Someone from the sangha asked me how to I do tonglen in the circumstances that we are presently facing. To practice tonglen in a crisis is quite radical and hard to
do. But who said Buddhist practice was easy? How can we react without pouring more kerosene on the huge
bonfire of hatred and aversion that already exists? Nevertheless, we also cannot be simply complacent, without
One of my sons who studies philosophy at a University talked
to me about an “epistemological crisis.”
He explained it to me as the moment when your story about something gets
blown open. What we conceived as
happening, suddenly, appears not the truth of what’s actually is
happening. This is an example of
understanding ignorance. Very
similar in Buddhism is the moment you actually realize that you are not a solid
self. This revelation is an
existential crisis that, when digested, changes your entire approach to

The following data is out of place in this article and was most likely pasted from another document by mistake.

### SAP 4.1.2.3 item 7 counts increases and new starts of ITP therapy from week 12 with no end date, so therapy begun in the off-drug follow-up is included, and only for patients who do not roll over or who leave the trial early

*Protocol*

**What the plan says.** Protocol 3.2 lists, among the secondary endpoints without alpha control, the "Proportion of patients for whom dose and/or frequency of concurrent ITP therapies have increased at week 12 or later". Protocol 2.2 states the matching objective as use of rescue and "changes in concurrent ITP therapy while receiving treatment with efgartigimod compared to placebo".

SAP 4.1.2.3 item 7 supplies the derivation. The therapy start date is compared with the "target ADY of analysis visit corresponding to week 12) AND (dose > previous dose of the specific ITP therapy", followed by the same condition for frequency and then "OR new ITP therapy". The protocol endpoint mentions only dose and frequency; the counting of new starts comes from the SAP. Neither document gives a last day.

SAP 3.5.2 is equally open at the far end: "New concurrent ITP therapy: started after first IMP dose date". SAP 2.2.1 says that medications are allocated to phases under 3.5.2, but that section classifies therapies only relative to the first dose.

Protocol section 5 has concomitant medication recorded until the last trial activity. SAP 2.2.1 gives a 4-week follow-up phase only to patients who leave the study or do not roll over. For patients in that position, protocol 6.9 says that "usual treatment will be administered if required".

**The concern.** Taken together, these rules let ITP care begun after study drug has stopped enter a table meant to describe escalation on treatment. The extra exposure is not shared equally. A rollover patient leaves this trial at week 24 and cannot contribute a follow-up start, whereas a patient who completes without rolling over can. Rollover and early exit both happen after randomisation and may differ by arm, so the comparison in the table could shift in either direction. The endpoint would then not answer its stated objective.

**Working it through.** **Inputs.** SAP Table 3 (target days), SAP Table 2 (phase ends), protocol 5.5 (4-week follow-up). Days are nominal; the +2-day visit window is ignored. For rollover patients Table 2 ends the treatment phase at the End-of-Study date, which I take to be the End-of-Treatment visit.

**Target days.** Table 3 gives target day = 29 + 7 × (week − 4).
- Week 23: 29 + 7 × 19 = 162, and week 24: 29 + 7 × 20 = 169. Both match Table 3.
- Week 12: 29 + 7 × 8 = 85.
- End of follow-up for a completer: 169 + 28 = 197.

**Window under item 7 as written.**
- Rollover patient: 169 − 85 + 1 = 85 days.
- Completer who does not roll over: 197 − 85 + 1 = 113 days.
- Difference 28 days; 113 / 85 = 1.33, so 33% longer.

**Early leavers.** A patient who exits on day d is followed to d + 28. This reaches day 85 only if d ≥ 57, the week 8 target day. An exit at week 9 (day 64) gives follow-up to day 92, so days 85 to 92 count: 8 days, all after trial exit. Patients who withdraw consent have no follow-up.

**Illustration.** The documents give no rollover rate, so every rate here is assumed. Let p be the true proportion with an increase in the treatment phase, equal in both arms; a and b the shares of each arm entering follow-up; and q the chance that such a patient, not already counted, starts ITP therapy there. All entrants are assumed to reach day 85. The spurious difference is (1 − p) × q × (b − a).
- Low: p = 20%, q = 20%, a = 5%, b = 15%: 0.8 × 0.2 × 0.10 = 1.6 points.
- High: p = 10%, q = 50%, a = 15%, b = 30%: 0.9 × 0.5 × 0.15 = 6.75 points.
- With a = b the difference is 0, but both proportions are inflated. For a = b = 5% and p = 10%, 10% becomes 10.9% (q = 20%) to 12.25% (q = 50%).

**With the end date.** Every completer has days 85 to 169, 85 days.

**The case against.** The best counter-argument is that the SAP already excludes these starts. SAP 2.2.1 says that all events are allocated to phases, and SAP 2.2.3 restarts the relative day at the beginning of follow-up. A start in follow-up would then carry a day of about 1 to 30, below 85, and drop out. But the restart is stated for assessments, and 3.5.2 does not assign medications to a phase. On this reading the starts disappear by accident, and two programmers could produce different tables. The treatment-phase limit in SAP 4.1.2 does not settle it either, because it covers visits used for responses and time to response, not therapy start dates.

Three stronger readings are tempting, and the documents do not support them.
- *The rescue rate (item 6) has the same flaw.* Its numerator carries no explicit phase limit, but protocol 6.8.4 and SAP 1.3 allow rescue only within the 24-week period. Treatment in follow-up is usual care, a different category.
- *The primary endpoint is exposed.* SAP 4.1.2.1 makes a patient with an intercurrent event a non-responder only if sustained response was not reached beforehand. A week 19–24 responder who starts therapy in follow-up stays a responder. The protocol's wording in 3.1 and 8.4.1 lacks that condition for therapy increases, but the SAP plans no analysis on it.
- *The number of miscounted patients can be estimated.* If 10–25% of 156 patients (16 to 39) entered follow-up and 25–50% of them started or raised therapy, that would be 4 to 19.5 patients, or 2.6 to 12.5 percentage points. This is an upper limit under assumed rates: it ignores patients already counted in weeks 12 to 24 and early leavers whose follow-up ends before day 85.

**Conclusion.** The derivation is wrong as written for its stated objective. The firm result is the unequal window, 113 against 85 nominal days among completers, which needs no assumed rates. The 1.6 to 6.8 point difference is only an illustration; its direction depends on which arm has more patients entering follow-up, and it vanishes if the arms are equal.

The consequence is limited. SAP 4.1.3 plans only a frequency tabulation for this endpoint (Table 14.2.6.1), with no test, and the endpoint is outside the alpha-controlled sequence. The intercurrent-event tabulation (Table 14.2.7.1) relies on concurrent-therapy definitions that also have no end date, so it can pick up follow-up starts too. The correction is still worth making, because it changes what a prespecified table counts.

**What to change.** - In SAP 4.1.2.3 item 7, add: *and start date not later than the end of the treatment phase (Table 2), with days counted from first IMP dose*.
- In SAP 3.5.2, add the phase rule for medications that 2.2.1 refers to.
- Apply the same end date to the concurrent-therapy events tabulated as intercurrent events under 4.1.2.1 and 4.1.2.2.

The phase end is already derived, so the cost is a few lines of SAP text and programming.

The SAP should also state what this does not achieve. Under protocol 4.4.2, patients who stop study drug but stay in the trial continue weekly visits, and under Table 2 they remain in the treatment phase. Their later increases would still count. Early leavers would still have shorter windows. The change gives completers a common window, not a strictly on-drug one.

life. Being stripped away of
delusion is not an easy practice!
For half of America, that happened last week during the election of
Trump. In my tribe, the read on
the pulse of the nation was not accurate.
Even still, I have to say, the margin of winning was very, very
small. Many of the elections in
the past couple decades have shown a society that is split in half politically.
I had the good fortune of teaching at the prison on election
day and the good fortune to be studying the three refuges. What we talked about that afternoon
kept me going this whole week. The
information on Buddhist Faith was mostly taken from the chapter, Buddhist
Faith, in Katagiri Roshi’s book “Returning to Silence.” How do we practice with faith when the
world seems to be falling down around us and not going our way.
Katagiri Roshi called Buddhist Faith – imperturbability. Or zazen. Or tranquility.
Or serenity. Where in
ourselves do we find a place that is imperturbable? This place is not based on reactions to conditions and finds
the equanimity from which practice can originate. May I be at peace with
the ups and downs of life. How
can we be at peace when the Worldly Winds are blowing at hurricane force? We really have to deepen our selves in
imperturbability and find that inner strength that can face anything. This is what Katagiri Roshi called
spiritual stability. We cultivate